But I also hope this. I hope we'll continue to rob cancer of some of it's evil glory. I hope people like Rose will continue to say to cancer: you can steal my life, but in doing so I'm going to reveal a strength in this life that makes the world stronger. Out of the depths of the ugliest places of cancer, I will rise with a beauty the world might have never got to see. So in some ways - you lose cancer.
I regret I never got to meet Rose in person. I'm sorry that it was cancer that introduced me to her beauty. But know this cancer - as you celebrate another ruthless attack on the innocent - many of us discovered a beautiful human being in spite of you. You come to weaken us, but people like Rose remind us we're stronger than we think. People like Rose embolden us to fight you back like never before.
Last week my friend Robyn mailed me the medal I'd sent Rose last December. She said he mom had hung it up where she could see it every day. As I write this, that medal now hangs where I can see it every day. A medal that once honored my capacity to take on a challenge and conquer it now hangs in honor of a woman who did some conquering of her own. Rose stood toe to toe with a disease that wanted to impose darkness, and in doing so she revealed light to us all.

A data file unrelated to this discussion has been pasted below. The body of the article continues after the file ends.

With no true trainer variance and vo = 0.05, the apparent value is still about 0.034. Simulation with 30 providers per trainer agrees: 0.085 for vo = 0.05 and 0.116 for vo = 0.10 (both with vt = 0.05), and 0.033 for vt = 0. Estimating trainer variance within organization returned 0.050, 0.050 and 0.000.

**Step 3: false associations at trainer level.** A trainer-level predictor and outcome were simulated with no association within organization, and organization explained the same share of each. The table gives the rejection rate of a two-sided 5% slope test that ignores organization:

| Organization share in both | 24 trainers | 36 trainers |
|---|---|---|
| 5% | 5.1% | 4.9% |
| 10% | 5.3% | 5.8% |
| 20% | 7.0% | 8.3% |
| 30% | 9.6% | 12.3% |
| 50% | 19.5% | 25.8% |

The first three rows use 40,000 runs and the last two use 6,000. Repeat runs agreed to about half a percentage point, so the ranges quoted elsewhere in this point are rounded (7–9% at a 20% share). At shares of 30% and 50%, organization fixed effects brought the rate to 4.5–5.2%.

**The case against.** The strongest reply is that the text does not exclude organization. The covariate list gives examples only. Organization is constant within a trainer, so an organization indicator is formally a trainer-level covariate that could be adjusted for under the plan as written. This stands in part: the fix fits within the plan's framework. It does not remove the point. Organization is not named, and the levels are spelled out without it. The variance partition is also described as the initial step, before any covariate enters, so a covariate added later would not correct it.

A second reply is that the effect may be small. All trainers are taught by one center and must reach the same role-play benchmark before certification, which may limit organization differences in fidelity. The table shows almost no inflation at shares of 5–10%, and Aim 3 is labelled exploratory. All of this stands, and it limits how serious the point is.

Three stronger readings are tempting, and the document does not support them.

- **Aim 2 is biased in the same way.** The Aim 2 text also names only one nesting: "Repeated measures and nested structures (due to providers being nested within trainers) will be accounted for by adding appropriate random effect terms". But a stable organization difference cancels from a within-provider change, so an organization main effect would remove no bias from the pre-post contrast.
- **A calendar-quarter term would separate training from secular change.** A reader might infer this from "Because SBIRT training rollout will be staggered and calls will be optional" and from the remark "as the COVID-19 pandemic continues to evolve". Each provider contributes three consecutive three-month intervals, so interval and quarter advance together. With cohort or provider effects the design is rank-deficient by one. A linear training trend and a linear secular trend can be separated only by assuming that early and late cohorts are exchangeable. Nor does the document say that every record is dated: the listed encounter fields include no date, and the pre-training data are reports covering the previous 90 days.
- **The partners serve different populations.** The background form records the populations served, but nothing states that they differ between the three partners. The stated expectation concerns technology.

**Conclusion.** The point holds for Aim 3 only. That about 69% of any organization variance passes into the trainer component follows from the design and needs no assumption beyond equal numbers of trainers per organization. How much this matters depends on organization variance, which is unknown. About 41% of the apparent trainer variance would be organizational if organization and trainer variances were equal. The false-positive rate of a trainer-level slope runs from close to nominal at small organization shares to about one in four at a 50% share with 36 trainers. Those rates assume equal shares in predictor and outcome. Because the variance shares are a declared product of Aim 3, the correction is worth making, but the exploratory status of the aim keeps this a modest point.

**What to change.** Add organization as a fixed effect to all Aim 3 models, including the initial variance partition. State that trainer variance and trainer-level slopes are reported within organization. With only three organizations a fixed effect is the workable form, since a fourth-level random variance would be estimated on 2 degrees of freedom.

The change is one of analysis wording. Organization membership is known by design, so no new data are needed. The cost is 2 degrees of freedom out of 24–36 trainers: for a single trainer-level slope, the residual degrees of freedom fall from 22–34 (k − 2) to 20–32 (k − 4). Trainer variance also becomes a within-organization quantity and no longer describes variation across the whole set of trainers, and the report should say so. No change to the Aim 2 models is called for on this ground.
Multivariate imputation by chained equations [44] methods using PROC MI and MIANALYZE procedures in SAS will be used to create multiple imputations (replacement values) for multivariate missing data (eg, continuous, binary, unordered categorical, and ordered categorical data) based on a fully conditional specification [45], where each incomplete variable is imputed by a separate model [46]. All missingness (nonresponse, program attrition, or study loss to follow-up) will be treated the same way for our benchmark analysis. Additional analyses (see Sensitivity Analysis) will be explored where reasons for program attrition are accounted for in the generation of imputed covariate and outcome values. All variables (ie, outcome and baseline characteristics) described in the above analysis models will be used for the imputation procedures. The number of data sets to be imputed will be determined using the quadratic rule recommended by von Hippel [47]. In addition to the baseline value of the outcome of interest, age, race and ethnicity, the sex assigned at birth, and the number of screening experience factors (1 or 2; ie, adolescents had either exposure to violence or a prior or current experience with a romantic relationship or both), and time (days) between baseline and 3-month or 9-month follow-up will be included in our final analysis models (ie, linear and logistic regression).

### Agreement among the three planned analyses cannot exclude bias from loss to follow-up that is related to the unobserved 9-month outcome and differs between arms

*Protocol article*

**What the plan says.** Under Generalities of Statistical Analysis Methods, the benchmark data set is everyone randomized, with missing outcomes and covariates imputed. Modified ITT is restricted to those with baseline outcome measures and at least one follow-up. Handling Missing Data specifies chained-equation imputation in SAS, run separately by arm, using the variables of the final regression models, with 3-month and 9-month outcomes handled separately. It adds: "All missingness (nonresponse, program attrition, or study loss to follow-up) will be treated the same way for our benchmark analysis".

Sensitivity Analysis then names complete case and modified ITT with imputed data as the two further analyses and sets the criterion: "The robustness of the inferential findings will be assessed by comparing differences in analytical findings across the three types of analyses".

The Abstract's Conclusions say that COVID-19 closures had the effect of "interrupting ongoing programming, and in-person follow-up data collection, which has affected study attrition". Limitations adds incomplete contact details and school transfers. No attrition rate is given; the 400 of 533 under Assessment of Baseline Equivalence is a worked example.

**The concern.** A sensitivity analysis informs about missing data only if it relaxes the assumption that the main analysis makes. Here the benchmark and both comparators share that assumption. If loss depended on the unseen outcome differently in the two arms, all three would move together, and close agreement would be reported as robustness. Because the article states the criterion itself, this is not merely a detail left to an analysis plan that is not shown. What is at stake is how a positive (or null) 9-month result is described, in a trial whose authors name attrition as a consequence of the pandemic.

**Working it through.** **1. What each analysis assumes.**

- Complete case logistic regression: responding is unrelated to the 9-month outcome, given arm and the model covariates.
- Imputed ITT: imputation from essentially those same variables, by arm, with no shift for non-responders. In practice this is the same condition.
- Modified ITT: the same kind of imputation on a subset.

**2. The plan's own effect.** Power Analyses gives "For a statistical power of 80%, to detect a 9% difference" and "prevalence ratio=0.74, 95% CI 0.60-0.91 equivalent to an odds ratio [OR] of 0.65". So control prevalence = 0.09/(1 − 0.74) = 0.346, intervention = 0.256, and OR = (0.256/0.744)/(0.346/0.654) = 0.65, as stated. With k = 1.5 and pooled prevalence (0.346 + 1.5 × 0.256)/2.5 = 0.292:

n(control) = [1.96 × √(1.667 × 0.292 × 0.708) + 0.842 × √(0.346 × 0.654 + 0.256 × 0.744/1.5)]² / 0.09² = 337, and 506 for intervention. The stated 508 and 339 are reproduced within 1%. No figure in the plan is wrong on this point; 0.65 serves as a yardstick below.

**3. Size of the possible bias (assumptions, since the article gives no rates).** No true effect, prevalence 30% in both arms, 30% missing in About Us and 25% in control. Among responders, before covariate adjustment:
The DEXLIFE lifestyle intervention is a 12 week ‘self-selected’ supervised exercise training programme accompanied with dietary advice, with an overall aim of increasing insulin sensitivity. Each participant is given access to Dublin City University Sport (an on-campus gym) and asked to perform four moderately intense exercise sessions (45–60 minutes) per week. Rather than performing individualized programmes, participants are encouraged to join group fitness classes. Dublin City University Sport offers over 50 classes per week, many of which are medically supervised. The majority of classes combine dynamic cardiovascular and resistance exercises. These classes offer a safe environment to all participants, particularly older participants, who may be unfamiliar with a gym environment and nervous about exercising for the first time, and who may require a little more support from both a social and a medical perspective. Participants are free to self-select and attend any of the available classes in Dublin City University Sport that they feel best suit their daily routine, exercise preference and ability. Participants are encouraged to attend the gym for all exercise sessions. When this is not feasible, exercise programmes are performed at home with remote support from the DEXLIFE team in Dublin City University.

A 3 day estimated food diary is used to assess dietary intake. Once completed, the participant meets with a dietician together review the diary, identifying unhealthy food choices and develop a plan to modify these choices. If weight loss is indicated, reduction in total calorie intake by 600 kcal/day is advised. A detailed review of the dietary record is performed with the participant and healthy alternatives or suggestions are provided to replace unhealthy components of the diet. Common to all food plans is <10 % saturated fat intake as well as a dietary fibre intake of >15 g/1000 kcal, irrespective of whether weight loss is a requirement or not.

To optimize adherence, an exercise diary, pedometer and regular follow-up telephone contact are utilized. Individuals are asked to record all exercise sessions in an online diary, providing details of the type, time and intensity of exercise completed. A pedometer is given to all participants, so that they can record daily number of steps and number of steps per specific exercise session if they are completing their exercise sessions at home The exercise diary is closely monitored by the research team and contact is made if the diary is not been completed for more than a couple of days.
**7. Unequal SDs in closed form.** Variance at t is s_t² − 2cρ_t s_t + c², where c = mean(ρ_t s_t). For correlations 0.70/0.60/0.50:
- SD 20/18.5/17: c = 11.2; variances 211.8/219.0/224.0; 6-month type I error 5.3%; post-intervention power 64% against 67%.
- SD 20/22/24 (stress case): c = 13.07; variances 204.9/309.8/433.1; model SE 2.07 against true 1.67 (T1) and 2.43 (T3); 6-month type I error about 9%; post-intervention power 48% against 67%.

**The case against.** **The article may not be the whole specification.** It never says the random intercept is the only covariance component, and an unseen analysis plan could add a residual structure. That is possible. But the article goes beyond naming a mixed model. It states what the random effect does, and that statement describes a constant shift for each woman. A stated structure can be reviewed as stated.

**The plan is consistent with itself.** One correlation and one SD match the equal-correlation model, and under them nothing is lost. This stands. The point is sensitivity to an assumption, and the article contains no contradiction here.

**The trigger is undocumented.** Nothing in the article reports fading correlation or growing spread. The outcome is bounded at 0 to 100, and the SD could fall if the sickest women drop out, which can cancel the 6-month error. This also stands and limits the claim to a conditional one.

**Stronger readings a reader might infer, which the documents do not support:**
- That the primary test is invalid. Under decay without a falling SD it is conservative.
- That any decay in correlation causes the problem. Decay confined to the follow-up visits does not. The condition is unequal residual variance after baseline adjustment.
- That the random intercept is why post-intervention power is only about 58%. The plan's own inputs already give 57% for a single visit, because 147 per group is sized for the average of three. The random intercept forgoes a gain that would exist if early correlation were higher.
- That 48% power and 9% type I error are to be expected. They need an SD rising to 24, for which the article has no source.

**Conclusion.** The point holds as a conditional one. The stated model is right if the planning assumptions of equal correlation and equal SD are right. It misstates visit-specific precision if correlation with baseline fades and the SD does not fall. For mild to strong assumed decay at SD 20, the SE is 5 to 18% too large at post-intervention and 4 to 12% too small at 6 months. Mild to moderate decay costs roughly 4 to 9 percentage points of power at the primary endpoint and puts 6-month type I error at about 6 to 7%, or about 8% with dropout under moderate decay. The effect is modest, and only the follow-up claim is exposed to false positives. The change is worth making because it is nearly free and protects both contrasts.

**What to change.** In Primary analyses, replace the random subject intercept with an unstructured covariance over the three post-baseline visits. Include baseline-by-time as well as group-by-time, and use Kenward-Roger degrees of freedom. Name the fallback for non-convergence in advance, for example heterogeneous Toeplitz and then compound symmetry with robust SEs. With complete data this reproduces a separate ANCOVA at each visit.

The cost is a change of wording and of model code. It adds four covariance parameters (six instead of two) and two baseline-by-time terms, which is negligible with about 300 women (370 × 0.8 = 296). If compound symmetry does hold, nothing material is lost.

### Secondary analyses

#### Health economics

That Kiawah Island Half Marathon medal has far more value and meaning today than it did the day I crossed that finish line. That's often how these medals go.
Back on my birthday, April 27, I ran the longest run of my life. I ran 27 miles to support Laura Baumgardner and her Pontiac, Illinois high school students' annual Run for Respect 5k. My run wasn't a part of a sanctioned race. There was no t-shirt or medal or timer or finish line. Just me and the road and a day of reflection on what it truly means to love and respect others.
I guess it's fitting, then, that a few months after that event, I received a package in the mail from a man I deeply respect. I respect him because he makes it a priority in life to honor people. He makes ordinary people doing seemingly ordinary things feel like heroes. And he rarely does it without pouring his time and heart into delivering that message.
So I wanted to share this package with you. I wanted to show you what it means to go above and beyond the call of love your neighbor duty. The gifts my buddy Bill Manning sent me are priceless. I will keep them forever. But more than those gifts will symbolize my efforts, for me they will serve as the identity of friendship and thoughtfulness.
As I write this, I feel like calling out "Robert, Robert, Robert!!!!, akin to Missy Hepp , trying to get your attention at the Meg's Miles Memorial a few years ago.
I apologize for the lateness of this getting to you, but the old wheels sometimes turn more slowly than I would like, as do the ideas that come into my head.
But, I wanted to take the time to recognize a very important accomplishment of yours, and pay forward a kind gesture bestowed upon me back in 2009.